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Rare Dinosaur-Era Bird Wings Found Trapped in Amber

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Two tiny wings entombed in amber reveal that plumage (the layering, patterning, coloring, and arrangement of feathers) seen in birds today already existed in at least some of their predecessors nearly a hundred million years ago.

A study of the mummified wings, published in the June 28 issue of Nature Communications and funded in part by the National Geographic Society’s Expeditions Council, indicated they most likely belonged to enantiornithes , a group of avian dinosaurs that became extinct at the end of the Cretaceous period. (Read more about the evolution from dinosaurs to modern birds.)

‘Mind-Blowingly Cool’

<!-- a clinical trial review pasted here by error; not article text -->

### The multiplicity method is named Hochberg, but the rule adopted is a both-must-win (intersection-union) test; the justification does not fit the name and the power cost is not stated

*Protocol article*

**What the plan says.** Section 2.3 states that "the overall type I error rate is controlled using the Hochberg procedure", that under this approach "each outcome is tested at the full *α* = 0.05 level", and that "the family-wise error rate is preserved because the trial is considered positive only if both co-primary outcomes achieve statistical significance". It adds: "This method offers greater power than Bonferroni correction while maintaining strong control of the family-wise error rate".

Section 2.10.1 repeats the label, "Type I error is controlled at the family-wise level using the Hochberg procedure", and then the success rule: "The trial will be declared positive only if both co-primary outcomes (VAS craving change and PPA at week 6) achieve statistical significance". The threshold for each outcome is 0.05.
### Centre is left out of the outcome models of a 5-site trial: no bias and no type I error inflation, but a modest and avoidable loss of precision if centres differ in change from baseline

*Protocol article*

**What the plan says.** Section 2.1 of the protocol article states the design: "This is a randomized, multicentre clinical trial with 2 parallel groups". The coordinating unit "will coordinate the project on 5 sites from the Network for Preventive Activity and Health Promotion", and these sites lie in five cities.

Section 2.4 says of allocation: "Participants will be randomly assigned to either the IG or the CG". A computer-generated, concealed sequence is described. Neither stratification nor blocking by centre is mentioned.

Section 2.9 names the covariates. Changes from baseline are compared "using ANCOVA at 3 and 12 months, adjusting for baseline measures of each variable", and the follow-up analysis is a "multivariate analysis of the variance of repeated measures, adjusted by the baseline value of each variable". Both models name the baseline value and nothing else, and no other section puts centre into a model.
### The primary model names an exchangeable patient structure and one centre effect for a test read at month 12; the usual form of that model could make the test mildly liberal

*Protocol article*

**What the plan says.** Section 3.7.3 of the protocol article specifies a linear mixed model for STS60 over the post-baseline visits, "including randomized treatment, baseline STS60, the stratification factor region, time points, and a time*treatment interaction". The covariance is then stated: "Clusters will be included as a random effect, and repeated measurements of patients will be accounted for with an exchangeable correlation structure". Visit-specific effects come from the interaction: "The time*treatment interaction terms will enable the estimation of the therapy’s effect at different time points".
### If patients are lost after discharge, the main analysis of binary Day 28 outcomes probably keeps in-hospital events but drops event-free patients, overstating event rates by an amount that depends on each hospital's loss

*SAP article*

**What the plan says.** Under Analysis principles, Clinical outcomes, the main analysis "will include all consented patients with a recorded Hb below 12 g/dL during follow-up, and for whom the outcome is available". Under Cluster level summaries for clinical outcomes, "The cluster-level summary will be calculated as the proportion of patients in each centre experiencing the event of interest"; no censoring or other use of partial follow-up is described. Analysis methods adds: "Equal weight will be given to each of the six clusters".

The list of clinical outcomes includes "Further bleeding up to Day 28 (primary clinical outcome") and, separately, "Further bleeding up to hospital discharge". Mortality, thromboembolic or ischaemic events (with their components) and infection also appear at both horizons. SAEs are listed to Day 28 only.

While the fact that many, if not nearly all, dinosaurs were feathered has been generally accepted since the 1990s, our knowledge of prehistoric plumage until now has come from feather imprints in carbonized compression fossils and individual feathers fossilized in amber. (See dinosaurs in their feathered glory.)

But while feather imprints in compression fossils may show arrangement, they generally lack very fine detail and rarely preserve information on color, while individual feathers in amber cannot be associated with the animal they originally came from. (How did feathers evolve?)

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